Sales of new single-family homes were flat in October, according to newly released data by the U.S. Department of Housing and Urban Development and the U.S. Census Bureau. The seasonally adjusted annual rate of 999,000 was 0.3 percent below the September revised rate of 1,002,000, although it soared 41.5 percent above the October 2019 estimate.
“Buyer traffic remained strong in October even as the country’s attention was focused on the elections and policy issues going into 2021,” said NAHB Chairman Chuck Fowke. “Mortgage rates remain low and builder confidence is at an all-time high indicating that demand remains steady and sales will remain solid.”
Sales during the month were primarily in the Northeast and Midwest with sequential monthly gains of 5.1 percent and 11.2 percent, respectively. New home sales fell 2 percent in the South and 1.5 percent in the West.
Median sales price was $330,600 and the average sales price was $386,200. An estimated 278,000 new homes were for sale at the end of October, a tight 3.3-month supply at the current sales rate. Only 44,000 of the homes in the October inventory were finished and ready for occupancy.
“NAHB analysis showed that the gap between construction and sales was at an all-time high in early fall. Thus, the NAHB forecast contains an acceleration in single-family starts and some slowing of the pace of growth for new homes sale to allow a catch-up,” said NAHB Chief Economist Robert Dietz. “Demand remains strong as home buyers seek out lower density markets as part of the suburban shift.”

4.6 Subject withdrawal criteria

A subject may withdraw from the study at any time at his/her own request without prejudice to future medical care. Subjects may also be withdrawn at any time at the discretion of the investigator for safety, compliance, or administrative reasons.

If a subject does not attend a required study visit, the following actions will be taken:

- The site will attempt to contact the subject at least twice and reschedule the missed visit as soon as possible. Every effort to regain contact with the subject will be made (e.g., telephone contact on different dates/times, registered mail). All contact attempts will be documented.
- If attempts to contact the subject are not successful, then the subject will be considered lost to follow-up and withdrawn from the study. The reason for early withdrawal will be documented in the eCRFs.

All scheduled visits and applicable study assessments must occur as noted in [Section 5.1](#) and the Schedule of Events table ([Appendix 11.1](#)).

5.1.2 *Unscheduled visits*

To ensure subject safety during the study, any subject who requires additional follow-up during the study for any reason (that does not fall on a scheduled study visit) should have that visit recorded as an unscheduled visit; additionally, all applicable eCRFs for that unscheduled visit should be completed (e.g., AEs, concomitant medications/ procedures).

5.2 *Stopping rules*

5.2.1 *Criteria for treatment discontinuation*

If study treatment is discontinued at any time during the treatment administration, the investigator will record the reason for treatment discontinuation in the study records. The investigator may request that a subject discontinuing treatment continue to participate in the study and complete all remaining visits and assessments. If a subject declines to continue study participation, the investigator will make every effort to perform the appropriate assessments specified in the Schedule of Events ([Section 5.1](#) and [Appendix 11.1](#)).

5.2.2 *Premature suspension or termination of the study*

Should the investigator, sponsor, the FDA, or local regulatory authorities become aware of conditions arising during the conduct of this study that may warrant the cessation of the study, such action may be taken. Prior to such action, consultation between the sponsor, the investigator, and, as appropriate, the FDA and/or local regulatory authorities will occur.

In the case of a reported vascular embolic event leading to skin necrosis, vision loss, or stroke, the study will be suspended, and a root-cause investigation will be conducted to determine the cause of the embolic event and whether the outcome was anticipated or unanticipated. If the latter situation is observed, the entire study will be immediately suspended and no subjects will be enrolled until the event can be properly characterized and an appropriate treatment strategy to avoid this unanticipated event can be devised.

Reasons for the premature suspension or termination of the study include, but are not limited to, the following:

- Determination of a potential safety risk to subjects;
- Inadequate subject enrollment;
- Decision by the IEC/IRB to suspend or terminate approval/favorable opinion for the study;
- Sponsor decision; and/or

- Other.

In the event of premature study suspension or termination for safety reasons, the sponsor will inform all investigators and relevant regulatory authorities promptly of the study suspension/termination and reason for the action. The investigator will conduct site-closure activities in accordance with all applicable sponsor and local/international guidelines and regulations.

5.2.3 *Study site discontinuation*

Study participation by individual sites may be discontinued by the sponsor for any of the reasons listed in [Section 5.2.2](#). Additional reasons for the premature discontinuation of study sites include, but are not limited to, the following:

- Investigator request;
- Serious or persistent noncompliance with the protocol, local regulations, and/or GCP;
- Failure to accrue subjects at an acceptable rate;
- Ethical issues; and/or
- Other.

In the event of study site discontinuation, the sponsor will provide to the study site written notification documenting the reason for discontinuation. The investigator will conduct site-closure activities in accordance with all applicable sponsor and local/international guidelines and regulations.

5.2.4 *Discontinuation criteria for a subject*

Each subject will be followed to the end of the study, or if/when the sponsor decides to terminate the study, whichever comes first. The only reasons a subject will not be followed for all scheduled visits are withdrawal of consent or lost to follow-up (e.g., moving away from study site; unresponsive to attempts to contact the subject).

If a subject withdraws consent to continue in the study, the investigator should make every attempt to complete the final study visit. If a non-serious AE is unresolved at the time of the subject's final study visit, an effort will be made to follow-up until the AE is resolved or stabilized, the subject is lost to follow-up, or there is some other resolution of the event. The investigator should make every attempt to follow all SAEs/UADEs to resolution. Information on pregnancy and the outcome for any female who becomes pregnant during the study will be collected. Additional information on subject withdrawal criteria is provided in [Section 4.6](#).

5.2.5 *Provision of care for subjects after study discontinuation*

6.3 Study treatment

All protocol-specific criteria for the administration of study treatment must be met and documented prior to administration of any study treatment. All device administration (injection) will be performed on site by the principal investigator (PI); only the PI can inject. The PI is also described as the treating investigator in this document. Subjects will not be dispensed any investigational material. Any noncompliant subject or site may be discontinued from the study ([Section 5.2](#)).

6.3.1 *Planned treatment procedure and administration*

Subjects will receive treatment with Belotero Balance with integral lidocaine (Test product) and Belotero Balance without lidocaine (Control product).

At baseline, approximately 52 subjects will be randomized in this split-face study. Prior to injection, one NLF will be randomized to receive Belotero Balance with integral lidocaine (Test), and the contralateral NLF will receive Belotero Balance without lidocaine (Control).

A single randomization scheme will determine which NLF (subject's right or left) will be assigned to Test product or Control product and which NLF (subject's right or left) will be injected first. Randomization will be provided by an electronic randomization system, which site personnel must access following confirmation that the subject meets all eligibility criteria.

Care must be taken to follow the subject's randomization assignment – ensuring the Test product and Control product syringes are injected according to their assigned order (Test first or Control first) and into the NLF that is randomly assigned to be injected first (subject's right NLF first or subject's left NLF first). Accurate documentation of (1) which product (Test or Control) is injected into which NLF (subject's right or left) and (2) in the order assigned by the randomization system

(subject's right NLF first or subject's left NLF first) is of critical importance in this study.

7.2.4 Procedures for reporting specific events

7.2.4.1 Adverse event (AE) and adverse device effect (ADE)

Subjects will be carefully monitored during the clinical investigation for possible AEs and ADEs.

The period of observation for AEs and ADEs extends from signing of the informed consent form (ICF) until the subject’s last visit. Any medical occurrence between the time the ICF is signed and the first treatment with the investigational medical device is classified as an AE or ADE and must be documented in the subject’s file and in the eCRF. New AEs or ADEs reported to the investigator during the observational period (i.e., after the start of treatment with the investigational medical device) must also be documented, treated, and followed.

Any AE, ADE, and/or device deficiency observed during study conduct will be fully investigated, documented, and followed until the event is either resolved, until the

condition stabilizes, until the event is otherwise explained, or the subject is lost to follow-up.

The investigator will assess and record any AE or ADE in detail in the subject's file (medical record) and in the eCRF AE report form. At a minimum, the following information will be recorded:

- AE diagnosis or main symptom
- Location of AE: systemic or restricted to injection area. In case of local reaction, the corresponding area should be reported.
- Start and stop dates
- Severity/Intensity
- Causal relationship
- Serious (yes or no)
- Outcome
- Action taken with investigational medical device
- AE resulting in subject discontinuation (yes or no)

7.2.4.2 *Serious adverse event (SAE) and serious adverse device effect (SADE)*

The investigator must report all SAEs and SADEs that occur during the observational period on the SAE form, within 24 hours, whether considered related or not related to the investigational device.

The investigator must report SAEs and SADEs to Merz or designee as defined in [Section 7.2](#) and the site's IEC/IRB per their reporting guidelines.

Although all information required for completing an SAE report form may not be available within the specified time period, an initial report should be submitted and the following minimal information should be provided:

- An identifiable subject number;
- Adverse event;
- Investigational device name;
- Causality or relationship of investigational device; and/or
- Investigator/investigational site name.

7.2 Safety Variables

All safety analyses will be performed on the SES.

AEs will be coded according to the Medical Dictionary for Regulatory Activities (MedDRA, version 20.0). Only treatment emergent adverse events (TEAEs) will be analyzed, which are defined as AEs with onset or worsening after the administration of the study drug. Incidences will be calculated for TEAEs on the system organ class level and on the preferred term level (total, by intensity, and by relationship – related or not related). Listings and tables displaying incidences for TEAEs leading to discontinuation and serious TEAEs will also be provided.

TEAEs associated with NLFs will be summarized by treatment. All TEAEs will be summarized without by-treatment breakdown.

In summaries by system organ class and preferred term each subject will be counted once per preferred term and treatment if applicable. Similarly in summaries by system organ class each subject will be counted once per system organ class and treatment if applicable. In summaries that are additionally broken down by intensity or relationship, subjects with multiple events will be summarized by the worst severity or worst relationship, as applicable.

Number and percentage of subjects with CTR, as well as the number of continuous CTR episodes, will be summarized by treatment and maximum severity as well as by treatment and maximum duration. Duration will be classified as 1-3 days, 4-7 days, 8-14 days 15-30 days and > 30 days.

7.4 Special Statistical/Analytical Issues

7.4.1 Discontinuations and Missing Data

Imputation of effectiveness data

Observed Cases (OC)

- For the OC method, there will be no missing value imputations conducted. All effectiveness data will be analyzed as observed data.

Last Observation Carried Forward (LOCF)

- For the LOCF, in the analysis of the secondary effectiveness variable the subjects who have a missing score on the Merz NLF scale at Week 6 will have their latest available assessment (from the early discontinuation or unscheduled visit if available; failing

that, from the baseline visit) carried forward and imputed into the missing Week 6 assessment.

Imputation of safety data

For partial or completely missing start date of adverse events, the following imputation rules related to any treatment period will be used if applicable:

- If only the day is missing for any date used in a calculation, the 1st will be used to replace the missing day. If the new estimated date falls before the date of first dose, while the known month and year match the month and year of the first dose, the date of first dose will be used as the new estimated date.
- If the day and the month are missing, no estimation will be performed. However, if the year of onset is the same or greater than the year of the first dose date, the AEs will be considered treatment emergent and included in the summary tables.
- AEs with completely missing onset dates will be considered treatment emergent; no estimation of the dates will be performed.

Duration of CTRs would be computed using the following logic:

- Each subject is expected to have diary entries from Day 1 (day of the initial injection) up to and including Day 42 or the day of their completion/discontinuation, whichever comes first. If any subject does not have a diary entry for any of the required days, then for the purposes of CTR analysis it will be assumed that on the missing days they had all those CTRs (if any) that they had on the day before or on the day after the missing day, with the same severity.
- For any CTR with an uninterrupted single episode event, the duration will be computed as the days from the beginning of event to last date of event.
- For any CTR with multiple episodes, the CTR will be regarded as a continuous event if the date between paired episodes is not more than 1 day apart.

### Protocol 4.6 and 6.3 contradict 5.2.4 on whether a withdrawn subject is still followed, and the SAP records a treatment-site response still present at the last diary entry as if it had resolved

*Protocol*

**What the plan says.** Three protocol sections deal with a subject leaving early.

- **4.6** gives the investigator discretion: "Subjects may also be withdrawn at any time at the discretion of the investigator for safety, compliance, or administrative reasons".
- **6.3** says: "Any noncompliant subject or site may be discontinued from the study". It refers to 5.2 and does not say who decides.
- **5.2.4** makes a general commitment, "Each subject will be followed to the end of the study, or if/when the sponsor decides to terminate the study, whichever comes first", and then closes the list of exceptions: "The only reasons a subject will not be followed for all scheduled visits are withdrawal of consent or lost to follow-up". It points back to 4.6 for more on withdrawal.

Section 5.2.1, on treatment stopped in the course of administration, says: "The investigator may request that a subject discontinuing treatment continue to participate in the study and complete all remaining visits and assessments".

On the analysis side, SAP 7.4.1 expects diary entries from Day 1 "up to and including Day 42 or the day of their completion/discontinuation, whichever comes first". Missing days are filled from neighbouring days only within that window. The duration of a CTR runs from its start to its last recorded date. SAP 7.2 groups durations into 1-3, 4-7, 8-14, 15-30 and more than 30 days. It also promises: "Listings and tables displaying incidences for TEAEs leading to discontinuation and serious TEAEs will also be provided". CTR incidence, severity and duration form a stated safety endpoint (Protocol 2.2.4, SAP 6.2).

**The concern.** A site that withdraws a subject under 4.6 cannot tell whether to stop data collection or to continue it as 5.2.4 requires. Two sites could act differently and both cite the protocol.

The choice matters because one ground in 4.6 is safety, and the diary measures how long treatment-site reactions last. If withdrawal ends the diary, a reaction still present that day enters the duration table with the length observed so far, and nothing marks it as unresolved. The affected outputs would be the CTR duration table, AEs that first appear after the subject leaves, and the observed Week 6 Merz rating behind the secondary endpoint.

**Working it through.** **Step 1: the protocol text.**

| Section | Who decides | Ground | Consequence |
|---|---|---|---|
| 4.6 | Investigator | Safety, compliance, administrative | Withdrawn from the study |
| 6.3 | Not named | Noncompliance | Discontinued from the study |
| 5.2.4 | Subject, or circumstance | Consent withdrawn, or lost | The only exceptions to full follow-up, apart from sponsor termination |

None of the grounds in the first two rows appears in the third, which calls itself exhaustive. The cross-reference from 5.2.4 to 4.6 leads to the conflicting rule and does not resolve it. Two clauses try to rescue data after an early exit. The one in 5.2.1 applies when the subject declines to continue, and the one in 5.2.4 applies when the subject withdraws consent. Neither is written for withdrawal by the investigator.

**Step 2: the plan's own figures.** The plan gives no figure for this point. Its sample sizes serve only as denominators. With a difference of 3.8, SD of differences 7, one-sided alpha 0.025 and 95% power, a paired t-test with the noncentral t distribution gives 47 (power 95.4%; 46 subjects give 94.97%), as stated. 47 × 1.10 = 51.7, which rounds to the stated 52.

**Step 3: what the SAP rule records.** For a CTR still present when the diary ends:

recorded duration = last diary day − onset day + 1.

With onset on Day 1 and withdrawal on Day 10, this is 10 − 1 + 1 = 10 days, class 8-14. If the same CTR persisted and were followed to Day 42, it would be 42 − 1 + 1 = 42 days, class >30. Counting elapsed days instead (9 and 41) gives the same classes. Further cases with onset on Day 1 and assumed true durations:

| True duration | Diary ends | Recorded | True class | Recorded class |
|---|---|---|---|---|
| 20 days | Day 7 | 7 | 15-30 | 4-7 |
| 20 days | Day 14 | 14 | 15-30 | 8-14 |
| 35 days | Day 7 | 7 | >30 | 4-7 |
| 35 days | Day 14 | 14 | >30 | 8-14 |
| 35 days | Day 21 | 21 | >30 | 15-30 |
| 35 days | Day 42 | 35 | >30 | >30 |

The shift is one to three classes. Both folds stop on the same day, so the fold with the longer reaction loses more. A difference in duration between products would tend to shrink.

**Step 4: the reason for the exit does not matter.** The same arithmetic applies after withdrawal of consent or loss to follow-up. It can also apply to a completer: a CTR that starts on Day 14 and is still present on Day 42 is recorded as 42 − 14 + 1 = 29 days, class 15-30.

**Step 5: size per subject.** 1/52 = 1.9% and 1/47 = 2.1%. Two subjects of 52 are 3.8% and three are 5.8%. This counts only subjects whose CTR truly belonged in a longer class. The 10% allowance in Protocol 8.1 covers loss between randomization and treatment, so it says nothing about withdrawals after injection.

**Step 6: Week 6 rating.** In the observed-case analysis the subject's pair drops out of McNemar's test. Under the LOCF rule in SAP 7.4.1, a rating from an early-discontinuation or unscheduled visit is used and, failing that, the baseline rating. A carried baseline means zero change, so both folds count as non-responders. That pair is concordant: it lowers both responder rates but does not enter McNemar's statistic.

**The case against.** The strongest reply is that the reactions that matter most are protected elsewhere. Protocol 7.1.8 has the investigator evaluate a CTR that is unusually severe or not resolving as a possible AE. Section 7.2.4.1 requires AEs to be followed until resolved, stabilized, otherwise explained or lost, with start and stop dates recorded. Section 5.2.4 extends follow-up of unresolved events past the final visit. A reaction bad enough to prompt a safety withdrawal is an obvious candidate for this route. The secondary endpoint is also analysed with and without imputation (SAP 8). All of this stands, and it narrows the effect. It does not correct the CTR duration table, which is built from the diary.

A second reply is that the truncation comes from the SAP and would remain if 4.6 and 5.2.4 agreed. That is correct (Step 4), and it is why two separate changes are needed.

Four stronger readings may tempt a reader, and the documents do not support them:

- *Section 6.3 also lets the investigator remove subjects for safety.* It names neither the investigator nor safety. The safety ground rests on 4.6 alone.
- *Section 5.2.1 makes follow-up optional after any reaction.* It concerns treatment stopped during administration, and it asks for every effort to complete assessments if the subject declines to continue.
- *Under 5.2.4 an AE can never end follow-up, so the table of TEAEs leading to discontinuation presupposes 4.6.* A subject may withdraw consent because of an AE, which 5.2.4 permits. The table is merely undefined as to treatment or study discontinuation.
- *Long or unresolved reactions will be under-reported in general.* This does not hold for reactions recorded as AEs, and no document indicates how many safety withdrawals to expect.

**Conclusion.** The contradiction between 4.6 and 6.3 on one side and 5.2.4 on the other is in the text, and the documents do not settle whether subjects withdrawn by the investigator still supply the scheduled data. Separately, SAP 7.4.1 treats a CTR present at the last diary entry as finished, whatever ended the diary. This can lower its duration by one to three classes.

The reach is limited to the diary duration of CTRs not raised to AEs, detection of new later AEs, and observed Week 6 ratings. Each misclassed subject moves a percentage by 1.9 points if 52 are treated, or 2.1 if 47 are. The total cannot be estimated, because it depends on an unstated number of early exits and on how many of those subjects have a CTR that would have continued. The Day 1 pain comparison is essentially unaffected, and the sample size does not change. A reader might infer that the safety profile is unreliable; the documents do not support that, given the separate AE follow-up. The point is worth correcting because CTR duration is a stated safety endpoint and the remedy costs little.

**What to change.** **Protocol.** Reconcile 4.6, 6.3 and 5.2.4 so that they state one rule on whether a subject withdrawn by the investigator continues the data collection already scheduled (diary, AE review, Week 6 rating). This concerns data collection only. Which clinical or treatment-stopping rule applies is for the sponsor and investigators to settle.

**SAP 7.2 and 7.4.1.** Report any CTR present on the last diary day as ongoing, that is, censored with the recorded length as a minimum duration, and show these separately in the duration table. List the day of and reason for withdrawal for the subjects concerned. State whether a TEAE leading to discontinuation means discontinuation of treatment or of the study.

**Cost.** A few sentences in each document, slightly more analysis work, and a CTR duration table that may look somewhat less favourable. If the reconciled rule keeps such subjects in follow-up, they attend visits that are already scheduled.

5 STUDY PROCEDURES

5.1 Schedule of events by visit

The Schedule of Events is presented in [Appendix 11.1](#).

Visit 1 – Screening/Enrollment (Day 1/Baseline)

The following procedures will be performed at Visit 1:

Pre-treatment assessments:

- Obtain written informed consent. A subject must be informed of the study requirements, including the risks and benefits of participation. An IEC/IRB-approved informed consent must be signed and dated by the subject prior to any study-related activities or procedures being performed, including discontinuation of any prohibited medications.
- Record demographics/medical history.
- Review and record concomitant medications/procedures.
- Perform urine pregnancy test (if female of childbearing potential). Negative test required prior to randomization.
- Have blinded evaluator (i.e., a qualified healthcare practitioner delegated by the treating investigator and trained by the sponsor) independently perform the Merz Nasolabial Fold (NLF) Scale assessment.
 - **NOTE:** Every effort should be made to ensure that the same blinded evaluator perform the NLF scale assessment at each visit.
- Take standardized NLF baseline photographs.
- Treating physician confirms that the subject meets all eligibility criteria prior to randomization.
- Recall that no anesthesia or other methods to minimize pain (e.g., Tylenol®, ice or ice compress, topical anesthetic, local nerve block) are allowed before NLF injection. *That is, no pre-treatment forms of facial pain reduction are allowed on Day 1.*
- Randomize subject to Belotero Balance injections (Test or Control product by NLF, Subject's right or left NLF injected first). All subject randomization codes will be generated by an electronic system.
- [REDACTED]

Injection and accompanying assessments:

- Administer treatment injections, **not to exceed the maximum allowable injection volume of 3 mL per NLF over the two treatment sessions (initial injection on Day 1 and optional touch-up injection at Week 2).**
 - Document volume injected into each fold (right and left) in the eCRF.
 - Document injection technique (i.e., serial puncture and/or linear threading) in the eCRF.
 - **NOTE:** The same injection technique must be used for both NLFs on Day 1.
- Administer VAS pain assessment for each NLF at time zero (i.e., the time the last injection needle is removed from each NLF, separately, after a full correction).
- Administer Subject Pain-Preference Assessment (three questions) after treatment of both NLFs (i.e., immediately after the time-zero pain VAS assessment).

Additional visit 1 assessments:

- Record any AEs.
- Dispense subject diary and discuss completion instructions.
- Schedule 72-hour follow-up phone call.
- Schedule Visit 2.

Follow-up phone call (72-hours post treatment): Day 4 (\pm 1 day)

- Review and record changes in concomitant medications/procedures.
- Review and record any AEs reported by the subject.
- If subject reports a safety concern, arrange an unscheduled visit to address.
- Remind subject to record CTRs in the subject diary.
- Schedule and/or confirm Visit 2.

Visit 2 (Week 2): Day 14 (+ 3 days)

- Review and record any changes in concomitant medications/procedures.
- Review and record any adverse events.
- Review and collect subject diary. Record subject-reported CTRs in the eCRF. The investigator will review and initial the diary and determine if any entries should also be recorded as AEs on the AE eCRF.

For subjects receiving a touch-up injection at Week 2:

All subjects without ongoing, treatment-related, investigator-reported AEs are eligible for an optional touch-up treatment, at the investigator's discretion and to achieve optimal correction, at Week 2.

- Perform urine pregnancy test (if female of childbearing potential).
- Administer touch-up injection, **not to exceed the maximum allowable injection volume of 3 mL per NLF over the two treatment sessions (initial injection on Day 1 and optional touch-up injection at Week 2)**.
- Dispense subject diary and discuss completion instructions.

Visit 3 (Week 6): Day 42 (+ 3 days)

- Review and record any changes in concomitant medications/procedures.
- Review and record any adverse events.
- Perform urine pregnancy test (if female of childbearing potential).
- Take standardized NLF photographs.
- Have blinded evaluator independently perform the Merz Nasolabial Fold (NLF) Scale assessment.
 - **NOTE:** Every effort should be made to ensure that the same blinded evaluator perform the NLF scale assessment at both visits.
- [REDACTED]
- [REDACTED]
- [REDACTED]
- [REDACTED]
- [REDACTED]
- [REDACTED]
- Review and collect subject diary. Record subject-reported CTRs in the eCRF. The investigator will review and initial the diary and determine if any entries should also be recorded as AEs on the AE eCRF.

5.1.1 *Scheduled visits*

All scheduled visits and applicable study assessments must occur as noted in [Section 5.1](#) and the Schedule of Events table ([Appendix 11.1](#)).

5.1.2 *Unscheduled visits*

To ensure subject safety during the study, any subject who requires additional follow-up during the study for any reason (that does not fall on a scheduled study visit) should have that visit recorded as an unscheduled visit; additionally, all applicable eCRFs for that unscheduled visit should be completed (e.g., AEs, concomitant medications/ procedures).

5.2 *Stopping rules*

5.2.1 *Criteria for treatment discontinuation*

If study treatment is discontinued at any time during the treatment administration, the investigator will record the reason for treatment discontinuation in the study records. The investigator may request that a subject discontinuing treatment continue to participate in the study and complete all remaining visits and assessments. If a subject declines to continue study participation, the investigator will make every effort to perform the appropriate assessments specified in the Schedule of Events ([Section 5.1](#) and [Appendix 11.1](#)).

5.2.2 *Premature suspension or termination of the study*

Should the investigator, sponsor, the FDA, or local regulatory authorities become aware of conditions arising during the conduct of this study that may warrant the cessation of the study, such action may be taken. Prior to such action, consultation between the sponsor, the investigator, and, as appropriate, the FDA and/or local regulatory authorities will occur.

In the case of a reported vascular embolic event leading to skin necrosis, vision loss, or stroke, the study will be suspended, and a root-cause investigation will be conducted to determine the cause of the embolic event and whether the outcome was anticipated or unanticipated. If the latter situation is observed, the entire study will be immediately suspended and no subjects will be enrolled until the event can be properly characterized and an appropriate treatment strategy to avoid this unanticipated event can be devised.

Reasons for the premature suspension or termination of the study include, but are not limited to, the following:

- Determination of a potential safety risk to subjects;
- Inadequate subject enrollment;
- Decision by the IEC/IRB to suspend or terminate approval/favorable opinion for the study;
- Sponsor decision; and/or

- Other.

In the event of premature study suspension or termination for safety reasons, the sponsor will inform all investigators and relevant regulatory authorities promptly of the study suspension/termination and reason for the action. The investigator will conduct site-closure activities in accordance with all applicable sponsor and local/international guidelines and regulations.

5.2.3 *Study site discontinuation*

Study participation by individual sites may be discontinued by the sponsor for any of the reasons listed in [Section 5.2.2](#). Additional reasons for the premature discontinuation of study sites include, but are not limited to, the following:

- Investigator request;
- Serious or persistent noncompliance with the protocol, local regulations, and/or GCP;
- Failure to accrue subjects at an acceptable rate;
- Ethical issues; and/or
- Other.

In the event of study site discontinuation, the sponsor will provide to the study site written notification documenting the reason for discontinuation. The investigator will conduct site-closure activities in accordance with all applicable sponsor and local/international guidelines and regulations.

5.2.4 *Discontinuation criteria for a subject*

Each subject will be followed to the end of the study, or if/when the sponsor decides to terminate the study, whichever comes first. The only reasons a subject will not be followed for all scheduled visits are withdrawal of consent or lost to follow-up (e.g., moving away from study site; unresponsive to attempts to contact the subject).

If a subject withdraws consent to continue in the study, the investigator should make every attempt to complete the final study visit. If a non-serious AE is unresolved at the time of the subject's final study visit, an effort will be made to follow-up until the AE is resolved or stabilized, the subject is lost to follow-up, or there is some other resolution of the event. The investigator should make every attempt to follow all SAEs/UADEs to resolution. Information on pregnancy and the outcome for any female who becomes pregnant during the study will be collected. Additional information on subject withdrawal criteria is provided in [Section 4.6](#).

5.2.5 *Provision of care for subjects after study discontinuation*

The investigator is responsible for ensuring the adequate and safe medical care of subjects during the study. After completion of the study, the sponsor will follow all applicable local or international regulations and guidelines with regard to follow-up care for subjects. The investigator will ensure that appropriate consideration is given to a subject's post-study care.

Sandy WilliamsRead more from Sandy Williams
Latest in Steel Markets
Global steel production inches up, China’s falls in October
Global steel output inched higher from September to October, even as production declined in China, the World Steel Association (worldsteel) said in its latest monthly report.
October US housing starts inch higher but remain down on-year
US housing starts crept higher for a second consecutive month in October. Starts were lower, however than the same month last year, according to the most recent data from the US Census Bureau.
Imports Fall in September, But Flat Rolled at Three-Month High
The decline in imports from August to September was more pronounced than license applications suggested earlier this month.
The first rule of Steel 101 is that you’re free to talk about Steel 101. We actually encourage it. Last week on Tuesday and Wednesday, SMU’s Steel 101 was held in Mt. Pleasant, S.C.
SMU Survey: Buyers Sentiment Indices Rise
SMU’s Current and Future Steel Buyers Sentiment Indices both increased this week, based on our most recent survey data. Every other week we poll steel buyers about sentiment. The Steel Buyers Sentiment Indices measure how steel buyers feel about their company’s chances of success in the current market, as well as three to six months down the road. We have historical data going back to 2008. Check our interactive graphing tool here.